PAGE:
• Bengali, Cantonese, Hindi, Urdu, Korean, Mandarin, Tagalog, or Vietnamese: 1-888-274-8683

Please note, this page is a resource, not legal advice. It is provided for informational purposes only. North Dakota may revise its laws after this page is printed or published online. If you believe your rights have been violated or for more information on your rights as a voter, contact us at aclusd.org or email northdakota@aclu.org.​​​​​​

General voting information

A.General voting information

A.

Basic requirements: You must be a citizen of the United States, a resident of North Dakota, have lived in a precinct for the 30 days before an election, and be 18 years of age or older. There is no voter registration, only proof of identification is required (see Voter ID laws).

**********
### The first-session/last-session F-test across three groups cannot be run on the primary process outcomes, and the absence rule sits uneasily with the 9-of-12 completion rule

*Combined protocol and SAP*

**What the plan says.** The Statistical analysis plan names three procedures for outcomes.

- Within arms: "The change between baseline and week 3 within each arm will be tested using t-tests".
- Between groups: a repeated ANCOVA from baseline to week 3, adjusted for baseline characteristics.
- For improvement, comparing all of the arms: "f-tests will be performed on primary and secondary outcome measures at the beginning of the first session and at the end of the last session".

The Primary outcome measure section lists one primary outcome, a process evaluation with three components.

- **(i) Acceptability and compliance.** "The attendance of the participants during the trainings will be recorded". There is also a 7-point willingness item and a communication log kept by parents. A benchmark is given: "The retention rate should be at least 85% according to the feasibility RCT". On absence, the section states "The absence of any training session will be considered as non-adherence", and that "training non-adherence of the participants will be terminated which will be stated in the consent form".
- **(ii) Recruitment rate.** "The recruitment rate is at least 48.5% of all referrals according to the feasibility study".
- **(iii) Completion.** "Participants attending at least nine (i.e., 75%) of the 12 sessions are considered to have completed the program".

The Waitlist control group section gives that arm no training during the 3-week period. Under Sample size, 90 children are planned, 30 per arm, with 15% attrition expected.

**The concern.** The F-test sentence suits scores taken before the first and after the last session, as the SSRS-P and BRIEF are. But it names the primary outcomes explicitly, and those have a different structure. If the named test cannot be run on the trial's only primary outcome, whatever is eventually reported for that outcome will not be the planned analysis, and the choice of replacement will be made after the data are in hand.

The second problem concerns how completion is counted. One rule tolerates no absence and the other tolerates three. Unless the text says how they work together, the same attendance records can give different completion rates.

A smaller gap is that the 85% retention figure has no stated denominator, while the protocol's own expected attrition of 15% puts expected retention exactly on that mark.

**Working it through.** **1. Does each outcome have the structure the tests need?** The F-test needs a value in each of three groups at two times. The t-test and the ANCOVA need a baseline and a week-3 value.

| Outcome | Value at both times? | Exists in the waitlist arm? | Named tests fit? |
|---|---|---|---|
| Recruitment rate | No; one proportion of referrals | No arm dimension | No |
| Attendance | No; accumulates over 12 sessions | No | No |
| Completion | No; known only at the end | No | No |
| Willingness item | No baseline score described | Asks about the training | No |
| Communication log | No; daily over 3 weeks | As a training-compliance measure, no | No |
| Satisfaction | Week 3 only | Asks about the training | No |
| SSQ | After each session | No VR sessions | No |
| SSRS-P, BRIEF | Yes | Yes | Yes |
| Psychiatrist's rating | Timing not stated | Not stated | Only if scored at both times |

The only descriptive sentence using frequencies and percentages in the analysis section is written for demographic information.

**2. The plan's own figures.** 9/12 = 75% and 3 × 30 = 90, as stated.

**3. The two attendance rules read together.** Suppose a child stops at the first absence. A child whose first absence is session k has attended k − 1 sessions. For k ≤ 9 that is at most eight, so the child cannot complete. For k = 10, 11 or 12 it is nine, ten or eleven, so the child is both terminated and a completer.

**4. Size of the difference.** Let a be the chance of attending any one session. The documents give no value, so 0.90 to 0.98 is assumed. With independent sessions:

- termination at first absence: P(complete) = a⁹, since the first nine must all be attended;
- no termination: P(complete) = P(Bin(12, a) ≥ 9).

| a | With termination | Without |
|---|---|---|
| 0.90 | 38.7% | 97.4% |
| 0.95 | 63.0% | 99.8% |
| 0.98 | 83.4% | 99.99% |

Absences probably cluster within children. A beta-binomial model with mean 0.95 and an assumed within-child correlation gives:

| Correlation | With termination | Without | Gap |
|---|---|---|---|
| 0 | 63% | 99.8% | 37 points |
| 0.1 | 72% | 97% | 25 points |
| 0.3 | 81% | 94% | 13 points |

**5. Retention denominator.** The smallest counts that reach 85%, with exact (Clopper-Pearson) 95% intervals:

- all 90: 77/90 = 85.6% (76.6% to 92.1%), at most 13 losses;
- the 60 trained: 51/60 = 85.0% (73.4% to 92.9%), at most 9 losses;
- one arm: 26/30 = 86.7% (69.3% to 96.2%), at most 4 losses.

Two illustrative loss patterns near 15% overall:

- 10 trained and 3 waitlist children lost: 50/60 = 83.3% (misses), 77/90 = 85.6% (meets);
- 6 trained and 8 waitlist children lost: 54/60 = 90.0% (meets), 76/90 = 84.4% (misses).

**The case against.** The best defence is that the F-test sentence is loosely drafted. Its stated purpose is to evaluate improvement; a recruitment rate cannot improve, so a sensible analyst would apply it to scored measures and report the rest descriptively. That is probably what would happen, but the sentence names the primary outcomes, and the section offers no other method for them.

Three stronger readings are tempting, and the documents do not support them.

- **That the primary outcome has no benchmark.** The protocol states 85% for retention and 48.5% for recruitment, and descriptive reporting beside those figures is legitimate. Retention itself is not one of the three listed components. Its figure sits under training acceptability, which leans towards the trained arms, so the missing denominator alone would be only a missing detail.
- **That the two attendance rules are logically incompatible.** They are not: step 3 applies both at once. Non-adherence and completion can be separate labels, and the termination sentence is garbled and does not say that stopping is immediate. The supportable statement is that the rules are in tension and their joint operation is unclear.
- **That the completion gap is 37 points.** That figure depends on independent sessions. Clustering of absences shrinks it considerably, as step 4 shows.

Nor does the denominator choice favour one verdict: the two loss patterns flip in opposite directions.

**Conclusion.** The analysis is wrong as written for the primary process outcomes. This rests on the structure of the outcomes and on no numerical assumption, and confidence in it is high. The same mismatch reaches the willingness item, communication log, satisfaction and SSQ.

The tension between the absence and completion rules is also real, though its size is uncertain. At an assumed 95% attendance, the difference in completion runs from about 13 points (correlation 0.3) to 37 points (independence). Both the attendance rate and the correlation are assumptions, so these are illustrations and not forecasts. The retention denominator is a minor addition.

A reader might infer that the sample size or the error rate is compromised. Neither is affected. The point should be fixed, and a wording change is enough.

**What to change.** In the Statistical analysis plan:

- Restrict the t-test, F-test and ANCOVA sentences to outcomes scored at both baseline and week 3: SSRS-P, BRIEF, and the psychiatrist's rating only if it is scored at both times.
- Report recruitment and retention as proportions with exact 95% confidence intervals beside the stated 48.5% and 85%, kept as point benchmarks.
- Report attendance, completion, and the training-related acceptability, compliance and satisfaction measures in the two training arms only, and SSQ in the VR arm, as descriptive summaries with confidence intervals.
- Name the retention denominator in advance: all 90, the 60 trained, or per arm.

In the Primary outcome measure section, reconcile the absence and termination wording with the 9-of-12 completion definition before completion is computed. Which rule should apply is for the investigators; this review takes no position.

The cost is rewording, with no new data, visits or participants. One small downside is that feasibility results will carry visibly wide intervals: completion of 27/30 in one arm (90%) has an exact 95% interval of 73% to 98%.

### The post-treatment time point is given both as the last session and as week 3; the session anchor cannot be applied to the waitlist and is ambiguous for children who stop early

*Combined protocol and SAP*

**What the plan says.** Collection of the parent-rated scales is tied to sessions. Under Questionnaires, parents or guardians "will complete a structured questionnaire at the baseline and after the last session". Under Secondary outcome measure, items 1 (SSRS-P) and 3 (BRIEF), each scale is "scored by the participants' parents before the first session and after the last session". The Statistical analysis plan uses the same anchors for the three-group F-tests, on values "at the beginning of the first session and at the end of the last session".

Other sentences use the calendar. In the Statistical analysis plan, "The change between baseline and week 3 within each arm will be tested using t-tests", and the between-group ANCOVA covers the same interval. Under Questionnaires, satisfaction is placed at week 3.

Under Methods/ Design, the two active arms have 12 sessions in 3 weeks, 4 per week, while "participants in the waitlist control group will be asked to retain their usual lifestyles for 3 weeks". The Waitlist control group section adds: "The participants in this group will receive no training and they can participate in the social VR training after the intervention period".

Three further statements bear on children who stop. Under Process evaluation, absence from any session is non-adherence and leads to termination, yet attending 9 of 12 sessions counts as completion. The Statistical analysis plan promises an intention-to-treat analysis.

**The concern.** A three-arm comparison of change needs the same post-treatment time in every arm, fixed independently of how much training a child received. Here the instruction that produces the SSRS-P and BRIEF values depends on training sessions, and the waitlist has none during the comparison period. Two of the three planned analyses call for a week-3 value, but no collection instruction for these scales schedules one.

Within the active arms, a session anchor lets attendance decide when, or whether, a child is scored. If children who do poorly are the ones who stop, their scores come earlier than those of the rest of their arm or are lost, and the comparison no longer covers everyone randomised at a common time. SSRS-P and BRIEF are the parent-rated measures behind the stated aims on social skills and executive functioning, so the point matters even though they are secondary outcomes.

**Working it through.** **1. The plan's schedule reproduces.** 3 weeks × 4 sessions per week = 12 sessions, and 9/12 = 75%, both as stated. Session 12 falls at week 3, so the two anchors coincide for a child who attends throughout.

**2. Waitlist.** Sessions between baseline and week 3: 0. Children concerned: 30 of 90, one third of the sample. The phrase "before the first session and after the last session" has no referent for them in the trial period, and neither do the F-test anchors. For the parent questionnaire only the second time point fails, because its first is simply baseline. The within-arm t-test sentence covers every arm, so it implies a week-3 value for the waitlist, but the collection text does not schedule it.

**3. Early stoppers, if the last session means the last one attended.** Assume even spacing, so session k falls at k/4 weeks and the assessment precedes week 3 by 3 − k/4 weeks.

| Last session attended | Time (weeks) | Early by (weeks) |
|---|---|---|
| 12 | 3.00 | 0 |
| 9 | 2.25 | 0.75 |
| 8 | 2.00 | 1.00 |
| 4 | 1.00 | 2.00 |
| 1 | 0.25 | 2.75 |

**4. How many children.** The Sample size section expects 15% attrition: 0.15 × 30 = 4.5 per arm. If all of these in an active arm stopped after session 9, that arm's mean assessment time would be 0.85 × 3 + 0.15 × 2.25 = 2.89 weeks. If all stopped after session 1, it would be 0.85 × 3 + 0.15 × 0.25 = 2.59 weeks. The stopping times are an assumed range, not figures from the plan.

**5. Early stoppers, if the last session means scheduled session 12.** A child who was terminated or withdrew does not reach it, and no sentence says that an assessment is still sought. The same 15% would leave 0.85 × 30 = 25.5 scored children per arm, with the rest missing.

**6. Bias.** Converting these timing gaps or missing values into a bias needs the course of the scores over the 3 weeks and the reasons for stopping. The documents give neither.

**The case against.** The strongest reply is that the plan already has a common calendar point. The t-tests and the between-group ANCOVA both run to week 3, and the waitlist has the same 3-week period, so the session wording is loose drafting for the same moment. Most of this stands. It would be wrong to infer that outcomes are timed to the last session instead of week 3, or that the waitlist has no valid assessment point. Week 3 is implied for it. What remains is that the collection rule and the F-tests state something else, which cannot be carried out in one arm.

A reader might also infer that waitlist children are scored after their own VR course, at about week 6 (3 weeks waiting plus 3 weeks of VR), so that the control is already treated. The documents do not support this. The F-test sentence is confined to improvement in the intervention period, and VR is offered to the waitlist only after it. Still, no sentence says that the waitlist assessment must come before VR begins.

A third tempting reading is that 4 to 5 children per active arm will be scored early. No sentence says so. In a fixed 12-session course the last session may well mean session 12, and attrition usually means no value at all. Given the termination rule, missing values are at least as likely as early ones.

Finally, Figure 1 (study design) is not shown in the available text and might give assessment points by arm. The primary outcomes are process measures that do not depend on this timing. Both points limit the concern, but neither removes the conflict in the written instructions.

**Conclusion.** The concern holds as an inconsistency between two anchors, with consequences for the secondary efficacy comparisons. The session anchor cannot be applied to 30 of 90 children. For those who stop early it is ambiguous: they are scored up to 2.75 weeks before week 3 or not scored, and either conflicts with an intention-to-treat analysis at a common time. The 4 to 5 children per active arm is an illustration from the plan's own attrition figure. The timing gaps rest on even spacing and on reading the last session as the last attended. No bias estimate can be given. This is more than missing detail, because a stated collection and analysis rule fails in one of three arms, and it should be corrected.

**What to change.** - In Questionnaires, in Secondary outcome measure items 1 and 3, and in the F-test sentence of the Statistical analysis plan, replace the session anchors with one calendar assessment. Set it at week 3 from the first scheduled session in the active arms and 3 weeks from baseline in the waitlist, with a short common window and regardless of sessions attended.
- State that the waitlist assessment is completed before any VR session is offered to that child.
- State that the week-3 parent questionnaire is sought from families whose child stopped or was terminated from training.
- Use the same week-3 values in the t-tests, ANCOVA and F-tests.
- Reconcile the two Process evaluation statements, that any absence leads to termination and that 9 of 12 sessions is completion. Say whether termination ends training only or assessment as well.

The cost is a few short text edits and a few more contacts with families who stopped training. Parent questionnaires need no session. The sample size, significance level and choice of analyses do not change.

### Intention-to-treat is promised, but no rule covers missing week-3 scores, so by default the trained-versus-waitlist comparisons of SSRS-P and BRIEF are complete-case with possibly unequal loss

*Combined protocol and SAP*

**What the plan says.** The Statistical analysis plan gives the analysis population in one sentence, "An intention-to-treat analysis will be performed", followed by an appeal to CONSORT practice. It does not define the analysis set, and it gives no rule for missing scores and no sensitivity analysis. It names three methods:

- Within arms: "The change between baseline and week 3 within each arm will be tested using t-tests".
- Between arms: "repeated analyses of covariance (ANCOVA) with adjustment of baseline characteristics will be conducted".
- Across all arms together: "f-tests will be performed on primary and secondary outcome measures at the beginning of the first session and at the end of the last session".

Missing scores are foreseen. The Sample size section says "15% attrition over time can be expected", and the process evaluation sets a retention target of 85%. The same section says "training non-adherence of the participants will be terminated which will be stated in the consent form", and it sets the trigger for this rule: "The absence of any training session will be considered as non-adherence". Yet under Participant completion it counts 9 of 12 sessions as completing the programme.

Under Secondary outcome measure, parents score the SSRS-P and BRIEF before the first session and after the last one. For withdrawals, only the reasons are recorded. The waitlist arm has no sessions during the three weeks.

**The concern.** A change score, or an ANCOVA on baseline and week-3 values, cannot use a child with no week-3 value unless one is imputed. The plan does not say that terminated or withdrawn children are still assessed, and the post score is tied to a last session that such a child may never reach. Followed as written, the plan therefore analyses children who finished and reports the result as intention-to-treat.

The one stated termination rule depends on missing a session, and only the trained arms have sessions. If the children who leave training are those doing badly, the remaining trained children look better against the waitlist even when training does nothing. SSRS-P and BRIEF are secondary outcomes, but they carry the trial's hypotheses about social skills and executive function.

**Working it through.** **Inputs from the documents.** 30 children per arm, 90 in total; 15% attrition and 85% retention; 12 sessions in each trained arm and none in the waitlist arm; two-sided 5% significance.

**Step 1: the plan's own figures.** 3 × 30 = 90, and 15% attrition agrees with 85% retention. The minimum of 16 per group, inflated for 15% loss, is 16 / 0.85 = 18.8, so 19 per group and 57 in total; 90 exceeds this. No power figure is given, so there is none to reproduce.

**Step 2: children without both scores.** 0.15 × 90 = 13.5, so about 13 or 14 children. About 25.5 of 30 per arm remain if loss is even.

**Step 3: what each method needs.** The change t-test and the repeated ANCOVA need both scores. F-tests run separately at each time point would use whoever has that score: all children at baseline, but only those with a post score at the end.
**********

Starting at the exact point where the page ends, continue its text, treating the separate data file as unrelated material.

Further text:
Voting if you’re attending college: Students can vote in person in their hometown, in their college town (by updating their identification to reflect the residential address in the college town), or by absentee/mail for either home or college town.

Voting if unexpectedly hospitalized: When patients are unexpectedly hospitalized, they likely did not make arrangements to vote by regular absentee ballot. Emergency Absentee Ballots are used when a registered voter realizes that they will be unable to make it to the polls, but it is too late to apply for regular absentee ballots. 

Voting if you’re serving in the military or living overseas: Absentee/mail voting for military and overseas voters may be completed by either electronic or paper options.